Wednesday, February 25, 2015

East Market Street Pipe Dreams

I sat through the City Council business meeting yesterday. Councilman Mike Barber wasn't in attendance and Councilwoman Nancy Hoffmann appeared to sleep through most of the meeting.

George Hartzman explained how city employees could add thousands to their retirement funds without increasing taxes by cutting out middle men and buying their retirement plans directly from the same folks the middle men buy the accounts from but it really appeared as if Tony Wilkins and Zack Matheny were the only ones on Council who really understood what Mr Hartzman was talking about. Councilman Wilkins expressed much concern (some will say I'm being overly nice) about the fact that no one was brought in from the City's current plan administrator to answer questions. Seems they've now wasted 4 meetings without calling in anyone from the other side.

In walking out with Mr Hartzman at the end of the meeting I could tell my friend was pretty bummed that Council and Staff had not yet taken the time to understand these things but later in the day George had let it roll off his back and was ready to fight again. I wish I could recover so quickly.

The folks from East Market Street Development Corporation gave their presentation. As Councilwoman Marikay Abuzuaiter-- who wasn't sleeping-- pointed out: EMSDC had simply redone their previous presentations from the last 3 years and were asking for more money for the things they had yet to make any progress on what-so-ever.

Usually these presentations include the organizations recent successes but EMSDC presented no examples of their recent successes. As a matter of fact: EMSDC presented no examples of any successes at all-- ever. They talked about how bad East Market Street looks but showed pictures from other cities.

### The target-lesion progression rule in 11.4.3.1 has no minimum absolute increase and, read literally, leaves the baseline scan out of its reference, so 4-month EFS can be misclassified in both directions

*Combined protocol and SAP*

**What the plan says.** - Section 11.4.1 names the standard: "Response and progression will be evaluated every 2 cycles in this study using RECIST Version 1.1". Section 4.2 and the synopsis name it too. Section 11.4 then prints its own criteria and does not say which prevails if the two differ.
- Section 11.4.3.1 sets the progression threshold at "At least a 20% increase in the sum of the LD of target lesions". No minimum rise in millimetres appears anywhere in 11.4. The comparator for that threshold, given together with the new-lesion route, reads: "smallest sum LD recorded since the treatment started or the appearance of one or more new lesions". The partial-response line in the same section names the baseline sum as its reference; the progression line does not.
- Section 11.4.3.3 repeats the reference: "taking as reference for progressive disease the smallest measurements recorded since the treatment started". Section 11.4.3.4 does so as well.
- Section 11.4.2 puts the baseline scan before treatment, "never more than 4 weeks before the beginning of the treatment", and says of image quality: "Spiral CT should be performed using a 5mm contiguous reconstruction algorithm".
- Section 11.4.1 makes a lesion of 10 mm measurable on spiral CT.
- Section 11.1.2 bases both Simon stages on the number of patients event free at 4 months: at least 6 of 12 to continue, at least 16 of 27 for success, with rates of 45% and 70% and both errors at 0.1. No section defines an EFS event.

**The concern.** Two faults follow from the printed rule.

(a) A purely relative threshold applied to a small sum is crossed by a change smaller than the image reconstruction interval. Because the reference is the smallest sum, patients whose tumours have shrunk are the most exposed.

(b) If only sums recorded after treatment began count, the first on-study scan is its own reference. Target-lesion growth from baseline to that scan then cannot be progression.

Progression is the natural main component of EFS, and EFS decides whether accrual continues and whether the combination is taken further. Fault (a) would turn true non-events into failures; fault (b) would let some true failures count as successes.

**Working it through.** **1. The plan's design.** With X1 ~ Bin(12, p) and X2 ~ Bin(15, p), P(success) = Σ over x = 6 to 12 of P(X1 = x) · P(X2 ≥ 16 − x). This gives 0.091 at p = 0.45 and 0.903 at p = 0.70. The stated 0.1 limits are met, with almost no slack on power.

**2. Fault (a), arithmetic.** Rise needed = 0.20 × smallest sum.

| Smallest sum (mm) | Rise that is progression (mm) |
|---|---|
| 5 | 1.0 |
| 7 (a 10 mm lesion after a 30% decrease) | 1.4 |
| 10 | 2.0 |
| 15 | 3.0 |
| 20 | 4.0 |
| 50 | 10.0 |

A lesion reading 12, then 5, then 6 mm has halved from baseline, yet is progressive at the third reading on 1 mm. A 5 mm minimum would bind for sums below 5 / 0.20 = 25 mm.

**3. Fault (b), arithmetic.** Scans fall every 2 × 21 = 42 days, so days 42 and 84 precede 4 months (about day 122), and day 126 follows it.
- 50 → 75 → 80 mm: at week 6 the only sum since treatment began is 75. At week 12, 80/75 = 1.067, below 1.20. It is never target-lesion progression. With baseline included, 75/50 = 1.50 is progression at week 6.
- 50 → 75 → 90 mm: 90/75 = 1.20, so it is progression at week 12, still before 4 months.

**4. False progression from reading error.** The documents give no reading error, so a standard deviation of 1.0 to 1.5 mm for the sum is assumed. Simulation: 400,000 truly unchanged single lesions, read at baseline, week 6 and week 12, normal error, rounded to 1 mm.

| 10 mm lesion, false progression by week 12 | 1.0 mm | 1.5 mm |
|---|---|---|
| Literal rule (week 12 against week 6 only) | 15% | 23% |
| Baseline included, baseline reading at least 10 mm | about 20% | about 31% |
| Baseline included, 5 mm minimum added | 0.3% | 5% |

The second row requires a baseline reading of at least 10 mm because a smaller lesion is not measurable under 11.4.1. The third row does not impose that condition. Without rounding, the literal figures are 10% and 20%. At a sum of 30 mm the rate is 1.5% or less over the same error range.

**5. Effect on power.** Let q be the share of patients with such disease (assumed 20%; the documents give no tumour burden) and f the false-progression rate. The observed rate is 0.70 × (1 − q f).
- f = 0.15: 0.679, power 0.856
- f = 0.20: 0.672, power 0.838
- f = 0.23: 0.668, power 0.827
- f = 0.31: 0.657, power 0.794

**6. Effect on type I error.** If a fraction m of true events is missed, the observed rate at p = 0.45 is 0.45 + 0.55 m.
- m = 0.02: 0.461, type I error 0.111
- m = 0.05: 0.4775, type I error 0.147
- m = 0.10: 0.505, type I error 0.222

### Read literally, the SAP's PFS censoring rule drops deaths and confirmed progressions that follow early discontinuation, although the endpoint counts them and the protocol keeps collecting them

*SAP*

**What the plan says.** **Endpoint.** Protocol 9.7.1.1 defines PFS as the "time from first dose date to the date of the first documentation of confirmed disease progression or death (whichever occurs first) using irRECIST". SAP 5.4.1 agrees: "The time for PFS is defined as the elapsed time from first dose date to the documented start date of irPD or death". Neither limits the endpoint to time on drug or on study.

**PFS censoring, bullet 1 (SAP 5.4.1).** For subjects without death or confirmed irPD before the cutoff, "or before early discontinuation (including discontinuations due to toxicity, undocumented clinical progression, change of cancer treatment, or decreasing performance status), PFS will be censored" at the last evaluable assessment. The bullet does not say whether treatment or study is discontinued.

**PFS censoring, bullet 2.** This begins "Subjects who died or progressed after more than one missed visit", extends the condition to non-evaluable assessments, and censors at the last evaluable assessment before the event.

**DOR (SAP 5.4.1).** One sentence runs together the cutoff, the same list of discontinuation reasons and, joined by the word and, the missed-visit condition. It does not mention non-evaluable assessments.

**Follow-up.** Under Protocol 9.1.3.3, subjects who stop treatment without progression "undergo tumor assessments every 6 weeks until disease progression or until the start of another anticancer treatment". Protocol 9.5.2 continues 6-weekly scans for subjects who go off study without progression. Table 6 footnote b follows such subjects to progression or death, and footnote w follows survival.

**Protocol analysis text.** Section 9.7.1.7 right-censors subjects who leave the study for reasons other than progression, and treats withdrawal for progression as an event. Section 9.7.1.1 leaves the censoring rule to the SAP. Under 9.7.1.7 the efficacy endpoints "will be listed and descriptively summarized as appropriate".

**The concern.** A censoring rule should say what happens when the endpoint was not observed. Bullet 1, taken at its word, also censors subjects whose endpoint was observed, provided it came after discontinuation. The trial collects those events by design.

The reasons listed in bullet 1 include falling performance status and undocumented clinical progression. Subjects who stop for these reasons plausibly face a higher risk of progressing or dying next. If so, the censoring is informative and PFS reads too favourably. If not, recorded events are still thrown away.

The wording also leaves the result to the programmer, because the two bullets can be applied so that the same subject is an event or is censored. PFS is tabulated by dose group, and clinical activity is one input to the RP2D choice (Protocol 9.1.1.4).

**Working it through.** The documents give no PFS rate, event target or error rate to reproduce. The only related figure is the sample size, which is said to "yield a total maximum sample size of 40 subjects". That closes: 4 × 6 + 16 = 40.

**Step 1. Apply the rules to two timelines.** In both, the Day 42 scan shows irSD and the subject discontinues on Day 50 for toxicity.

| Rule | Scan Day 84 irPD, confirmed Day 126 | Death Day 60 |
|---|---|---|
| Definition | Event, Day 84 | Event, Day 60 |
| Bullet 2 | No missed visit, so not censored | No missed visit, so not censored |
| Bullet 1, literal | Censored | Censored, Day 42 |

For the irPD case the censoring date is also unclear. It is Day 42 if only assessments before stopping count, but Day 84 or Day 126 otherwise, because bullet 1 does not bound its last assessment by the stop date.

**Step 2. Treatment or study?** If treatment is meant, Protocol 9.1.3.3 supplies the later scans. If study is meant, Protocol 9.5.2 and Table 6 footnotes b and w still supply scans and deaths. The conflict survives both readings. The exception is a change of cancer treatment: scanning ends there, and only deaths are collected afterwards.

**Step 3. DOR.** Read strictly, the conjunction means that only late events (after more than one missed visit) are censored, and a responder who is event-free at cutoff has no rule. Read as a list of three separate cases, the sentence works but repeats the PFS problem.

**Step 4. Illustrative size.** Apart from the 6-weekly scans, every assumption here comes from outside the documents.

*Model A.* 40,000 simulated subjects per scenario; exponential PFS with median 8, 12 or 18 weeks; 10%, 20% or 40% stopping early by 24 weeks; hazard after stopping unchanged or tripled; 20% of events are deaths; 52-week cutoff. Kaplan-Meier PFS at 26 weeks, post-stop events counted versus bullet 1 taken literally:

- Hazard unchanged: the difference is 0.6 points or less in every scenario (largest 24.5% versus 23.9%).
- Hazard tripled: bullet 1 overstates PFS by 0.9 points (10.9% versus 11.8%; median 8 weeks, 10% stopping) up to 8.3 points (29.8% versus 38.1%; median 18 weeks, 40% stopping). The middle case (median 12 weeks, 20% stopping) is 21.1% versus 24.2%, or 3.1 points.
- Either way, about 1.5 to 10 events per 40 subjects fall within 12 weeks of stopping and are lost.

EMSDC seems to want to act as a master developer and home owners association all rolled into one talking about things like making the facades along East Market all look alike and wanting City money to do so. In my mind I kept picturing a 3 mile long strip mall where everything looks the same and the expression "can of worms" came to mind. I can't speak for all of east Greensboro but personally, the last thing I want is 3 miles of sameness.

East Market Street Development Corporation seems fixated on developing the 13 acres where the post office used to stand on East Market St but as Councilwoman Yvonne Johnson pointed out and this writer has long known, the owners of the property, the United House of Prayer for All, have no intentions of selling the property-- ever.

You see, while Councilwoman Johnson didn't express it, the church bought that property with the long term goal of building a bigger church there someday. And apparently they ain't hurting for money. Personally I think it's a waste of property that could be put to better uses but the church owns it and the church will damn sure do with it what they please and who am I to say different?

But EMSDC wants money from the City of Greensboro to develop property that can't be sold. Go figure, right? My guess is EMSDC simply wants money just to continue to exist.

Of course, probably the dumbest thing I heard came from Councilman Zack Matheny who suggested that the City set up East Market Street Development Corporation as a taxing authority and establish a Business Improvement District as was done with Downtown Greensboro Incorporated thereby imposing an extra tax on all the property owners. This includes the poor residential property owners Mr Matheny apparently doesn't know exist in Greensboro-- especially within the areas controlled by EMSDC.

This was especially ironic as EMSDC expressed a desire to begin doing business under an assumed name and take control of all of east Greensboro. That's right: Zack Matheny suggested taxing Greensboro's poorest residents at a higher rate than we tax the rich.

You see, they talk about development, retail, jobs, tax revenue... but no one actually has any idea how to do anything and no one knows enough to get out of the way. And when someone like George Hartzman stands before them and explains how to actually do something...  

Ever wonder why old trains had cow catchers on them despite the fact that the trains could be seen and heard from miles away and rarely ran faster than 30 miles per hour? Now you know.